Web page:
where n ranges from 0 to the number of pixel values which to be stored in the pixel buffer minus one, r and c are the row and column indices obtained from the scanline-coherent look-up table 310 (either directly or by interpolation) for the respective pixel buffer location, and φ is a yaw angle. The term f(φ) denotes a function that maps φ to a column index. For an environment map with a 360° horizontal field of view and width w, for example, f(φ)=(φ/2π)*w. The entire pixel buffer is filled in this manner and the contents of the pixel buffer are then used to drive the display.
Generation of a scanline-coherent look-up table which may be employed to render an environment map is described below. For the purpose of this description, a spherical environment map and a cylindrical look-up table are used. However, environment maps based on other surface geometries including cones, cylinders, etc. may be used, and look-up tables based on any surface of extrusion such as a cylinder, cuboid, rhomboid, wedge, etc., or any portion of a surface of extrusion such as a plane, may be used. Nothing disclosed herein should be construed to limit the present invention to an embodiment based on a particular surface geometry.
FIG. 4 depicts a sphere 400 representing the surface projection of a scene from which an environment map may be obtained. A perspective view of the scene can be generated by projecting direction vectors 410-414 from the center of the sphere 400 at point O through a viewing plane 405 onto the surface of the sphere 400. The spherical surface points indicated by the direction vectors 410-414 are referred to herein as image points. Although only five direction vectors are shown, this is for clarity only and the density of direction vectors used to sample the scene projected onto sphere 400 is much greater in actual implementation.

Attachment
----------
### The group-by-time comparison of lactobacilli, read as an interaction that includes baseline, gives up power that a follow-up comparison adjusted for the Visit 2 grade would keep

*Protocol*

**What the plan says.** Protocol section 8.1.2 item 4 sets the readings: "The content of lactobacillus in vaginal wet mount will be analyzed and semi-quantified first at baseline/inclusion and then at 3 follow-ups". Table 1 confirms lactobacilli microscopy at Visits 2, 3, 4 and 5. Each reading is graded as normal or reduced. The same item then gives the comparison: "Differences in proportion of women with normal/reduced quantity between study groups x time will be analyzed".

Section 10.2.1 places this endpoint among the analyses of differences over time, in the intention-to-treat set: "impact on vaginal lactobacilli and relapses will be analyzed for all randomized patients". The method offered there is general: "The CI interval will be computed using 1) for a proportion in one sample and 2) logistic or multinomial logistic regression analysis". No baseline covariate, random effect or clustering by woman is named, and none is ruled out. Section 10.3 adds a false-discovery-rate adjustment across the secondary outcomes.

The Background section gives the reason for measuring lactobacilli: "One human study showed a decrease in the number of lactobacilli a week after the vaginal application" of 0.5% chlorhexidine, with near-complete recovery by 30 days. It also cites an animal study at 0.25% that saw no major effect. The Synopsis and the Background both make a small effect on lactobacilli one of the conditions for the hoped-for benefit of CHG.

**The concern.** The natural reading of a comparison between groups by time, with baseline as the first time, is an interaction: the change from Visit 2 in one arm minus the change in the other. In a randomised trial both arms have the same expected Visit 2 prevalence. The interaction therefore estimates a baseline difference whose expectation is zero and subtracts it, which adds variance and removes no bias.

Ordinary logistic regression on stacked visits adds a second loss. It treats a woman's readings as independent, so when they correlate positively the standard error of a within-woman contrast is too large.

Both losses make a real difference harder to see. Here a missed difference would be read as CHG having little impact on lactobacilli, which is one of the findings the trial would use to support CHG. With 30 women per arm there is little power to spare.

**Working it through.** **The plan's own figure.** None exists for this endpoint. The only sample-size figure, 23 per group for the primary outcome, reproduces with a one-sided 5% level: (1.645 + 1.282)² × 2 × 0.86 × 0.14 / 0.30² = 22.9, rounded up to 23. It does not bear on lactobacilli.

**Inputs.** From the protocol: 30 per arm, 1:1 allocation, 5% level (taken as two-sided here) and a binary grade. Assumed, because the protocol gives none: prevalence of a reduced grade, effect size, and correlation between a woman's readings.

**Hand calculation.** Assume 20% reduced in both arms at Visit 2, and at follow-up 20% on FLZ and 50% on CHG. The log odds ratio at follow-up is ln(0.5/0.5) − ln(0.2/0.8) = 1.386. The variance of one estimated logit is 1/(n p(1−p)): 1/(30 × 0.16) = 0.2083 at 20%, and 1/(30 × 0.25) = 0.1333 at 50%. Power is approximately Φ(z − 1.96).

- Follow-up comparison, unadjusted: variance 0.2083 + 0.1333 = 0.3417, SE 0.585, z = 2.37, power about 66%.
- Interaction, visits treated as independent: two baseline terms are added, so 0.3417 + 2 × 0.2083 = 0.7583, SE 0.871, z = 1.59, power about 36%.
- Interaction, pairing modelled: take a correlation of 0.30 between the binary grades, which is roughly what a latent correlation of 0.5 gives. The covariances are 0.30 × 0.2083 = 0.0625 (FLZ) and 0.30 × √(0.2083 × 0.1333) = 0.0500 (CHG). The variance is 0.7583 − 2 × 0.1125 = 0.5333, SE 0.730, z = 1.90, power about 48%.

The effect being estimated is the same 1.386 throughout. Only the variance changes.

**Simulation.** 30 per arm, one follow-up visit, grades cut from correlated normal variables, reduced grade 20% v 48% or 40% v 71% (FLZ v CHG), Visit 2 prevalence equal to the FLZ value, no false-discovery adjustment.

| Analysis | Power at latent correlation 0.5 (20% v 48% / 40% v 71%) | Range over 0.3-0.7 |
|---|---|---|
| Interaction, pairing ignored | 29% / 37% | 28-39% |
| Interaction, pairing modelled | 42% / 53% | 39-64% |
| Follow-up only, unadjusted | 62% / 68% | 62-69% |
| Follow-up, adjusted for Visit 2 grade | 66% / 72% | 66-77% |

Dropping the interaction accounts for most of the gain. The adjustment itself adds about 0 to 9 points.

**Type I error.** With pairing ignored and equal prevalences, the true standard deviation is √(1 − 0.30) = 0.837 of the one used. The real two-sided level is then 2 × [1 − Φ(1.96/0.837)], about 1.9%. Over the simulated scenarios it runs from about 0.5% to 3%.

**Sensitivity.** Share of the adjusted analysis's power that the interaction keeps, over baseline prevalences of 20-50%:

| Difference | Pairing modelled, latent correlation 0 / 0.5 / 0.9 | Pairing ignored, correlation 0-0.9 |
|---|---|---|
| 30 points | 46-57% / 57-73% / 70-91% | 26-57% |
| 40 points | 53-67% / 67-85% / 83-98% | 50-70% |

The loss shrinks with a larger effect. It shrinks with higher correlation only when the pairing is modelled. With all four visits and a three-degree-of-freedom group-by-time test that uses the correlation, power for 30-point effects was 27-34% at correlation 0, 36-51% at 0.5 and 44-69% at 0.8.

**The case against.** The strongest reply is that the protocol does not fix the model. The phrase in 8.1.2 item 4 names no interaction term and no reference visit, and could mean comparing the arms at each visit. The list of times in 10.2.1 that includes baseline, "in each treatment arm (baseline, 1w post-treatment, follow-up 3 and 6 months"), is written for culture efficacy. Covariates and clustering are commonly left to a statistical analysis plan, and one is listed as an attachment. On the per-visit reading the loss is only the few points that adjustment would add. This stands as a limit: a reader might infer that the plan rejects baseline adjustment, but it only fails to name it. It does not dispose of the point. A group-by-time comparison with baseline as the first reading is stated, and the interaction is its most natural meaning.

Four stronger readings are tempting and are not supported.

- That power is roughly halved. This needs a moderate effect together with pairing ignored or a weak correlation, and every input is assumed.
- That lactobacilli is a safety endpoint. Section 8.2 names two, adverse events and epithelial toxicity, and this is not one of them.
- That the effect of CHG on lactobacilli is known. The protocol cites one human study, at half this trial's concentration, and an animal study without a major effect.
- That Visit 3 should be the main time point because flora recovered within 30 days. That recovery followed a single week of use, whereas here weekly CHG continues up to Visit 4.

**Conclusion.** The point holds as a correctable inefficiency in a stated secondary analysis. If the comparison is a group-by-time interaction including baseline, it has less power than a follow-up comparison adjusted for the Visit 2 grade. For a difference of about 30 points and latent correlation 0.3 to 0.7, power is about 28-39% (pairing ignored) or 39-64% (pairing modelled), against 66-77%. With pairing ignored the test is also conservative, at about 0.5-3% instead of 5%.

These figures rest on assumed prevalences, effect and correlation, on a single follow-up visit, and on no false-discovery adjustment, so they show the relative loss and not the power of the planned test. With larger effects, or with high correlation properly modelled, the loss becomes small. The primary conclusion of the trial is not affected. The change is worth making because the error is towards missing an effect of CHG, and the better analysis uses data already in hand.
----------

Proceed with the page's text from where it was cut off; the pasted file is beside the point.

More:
For a given set of points P'(x, y) in the viewing plane of a perspective view, the polar coordinates of corresponding spherical surface points P(φ, θ) may be computed. Because the (u, v) offset locations in a spherical environment map correspond linearly to the polar coordinates (φ, θ) on the surface of the sphere 400, the polar coordinates (φ, θ) may be used to locate pixel values stored in the environment map.